The Way of Nature is the only rational response to a human world gone mad.
It is clear to anyone able to rise above the cacophony of modern daily life that the overriding vision of the dominant society, civilization if you will, is dysfunctional. Life based on continually increasing consumption of the components of the natural world is maladaptive, unrealistic and ultimately impossible. Those who die with the most toys not only do not win, they contribute to the overall failure of our species.
Eastern philosophies such as Taoism, Buddhism and Vedanta call this vision a “Way.” The Western Way is exploitation of all ecological niches, as quickly as possible, for the exclusive benefit of one species, Homo sapiens.
An alternative Way, perhaps the Nature Way, would be a vision of humans living as fully cooperative, supportive and contributing members of viable ecosystems, taking no more than our share, such that all species have sufficient resources to lead a full and satisfying life.
Humans have a handicap in this regard. We call it self-awareness, the ability to know who we are, to remember the past and imagine the future. Many humans constantly plan for a future that never arrives, based on memories of the past. Many don’t experience the present moment as the only reality, unaware that the past and the future do not exist.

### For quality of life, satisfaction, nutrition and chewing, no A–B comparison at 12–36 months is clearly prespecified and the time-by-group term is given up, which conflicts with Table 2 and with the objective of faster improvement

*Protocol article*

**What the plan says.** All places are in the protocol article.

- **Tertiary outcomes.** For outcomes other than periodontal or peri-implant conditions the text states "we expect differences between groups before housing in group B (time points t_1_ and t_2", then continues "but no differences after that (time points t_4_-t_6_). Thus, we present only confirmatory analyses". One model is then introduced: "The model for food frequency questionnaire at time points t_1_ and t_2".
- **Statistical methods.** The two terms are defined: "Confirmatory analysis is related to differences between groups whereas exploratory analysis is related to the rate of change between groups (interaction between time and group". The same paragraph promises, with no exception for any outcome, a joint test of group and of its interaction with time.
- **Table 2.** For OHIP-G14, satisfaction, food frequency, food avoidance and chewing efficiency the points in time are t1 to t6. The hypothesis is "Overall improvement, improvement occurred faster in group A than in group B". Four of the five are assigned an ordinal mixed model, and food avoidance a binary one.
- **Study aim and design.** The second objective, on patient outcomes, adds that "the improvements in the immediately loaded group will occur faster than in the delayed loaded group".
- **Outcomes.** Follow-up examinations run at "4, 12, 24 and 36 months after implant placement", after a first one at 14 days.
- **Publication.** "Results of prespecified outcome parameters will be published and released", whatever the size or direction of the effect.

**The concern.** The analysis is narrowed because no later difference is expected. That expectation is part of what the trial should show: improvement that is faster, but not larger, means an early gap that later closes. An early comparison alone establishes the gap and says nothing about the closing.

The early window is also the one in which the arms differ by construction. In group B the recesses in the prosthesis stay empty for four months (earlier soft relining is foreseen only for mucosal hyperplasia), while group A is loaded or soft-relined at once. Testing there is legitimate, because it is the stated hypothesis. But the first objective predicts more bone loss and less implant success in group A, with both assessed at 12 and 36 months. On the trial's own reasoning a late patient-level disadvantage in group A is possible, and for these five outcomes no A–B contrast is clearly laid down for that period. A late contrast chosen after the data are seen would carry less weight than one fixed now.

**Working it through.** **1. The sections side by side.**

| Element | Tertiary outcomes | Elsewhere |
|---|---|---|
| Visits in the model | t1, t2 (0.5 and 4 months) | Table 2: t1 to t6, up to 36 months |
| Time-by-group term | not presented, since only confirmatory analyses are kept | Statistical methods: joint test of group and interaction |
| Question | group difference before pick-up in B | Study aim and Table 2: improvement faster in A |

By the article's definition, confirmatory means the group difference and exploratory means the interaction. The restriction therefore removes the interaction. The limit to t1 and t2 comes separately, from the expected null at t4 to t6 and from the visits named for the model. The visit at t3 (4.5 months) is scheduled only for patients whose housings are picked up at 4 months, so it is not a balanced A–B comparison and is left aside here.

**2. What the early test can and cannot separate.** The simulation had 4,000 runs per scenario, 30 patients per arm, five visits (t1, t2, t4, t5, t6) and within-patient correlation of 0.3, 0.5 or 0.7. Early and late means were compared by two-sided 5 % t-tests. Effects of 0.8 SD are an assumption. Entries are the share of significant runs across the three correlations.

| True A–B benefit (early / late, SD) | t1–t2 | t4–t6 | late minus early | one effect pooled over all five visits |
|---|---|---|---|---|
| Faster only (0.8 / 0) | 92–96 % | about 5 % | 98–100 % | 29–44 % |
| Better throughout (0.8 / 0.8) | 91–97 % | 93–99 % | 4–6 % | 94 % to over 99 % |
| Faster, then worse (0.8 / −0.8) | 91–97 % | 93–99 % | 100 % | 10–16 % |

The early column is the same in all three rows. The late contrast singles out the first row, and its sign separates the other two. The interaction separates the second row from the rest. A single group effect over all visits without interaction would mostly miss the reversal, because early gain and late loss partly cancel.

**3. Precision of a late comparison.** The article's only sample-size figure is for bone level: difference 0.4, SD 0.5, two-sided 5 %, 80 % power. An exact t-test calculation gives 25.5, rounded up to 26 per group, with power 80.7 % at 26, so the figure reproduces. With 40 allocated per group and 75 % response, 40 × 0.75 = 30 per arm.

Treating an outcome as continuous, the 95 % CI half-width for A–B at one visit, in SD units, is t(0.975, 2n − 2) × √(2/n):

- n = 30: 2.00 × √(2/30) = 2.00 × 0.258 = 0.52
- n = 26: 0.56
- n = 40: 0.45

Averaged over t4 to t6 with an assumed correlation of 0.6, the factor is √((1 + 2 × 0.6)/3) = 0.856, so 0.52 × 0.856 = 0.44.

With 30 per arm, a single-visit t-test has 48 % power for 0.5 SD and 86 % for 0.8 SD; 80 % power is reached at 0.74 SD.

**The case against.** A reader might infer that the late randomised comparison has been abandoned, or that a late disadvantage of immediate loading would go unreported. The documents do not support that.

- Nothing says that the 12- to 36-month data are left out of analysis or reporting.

In reality, the present is the constantly moving interface between what was and what is yet to be.
Many plants and animals store up food sources that are used in times when food is less readily available. This is not done as a result of imagining a future when food might not be available and storing more resources for that eventuality. Instead, plants and animals store food, internally or externally, as an adaptive strategy worked out over millennia of natural selection and evolution.
In this way, plants and animals (except humans) accommodate changing environmental conditions in a complex adaptive process, in concert with all other species in their ecosystem. The success of any one species is dependent on the success of all other species. The failure of any single species affects all other species, as well.
The failure of Homo sapiens to live in a Way that includes other species is already affecting all species, reducing biodiversity world wide, resulting in permanent species loss and disruption of complex ecosystems. Even if the human species does not absolutely fail and go extinct, our present Way is negatively affecting all other species and cannot long continue.
For humans to continue on this Earth, we must develop a vision of ourselves as fully functioning members of viable ecosystems, a part of Nature, not apart from the natural world. We must stop killing the golden goose that bears the source of our species well-being and viability.
This is not an easy task, as our current Way has overwhelming momentum toward the cliff edge overlooking the abyss of extinction. As we stand with our naked toes dangling in the breeze over the edge, we have two choices if we wish to survive: either take a step backwards, or turn around and take a step forward.
We make this change one set of toes at a time. We become the change we wish to see in the world.
We build a new vision that makes the existing vision obsolete.
It’s a long process, and sure.
It’s the Way of Nature.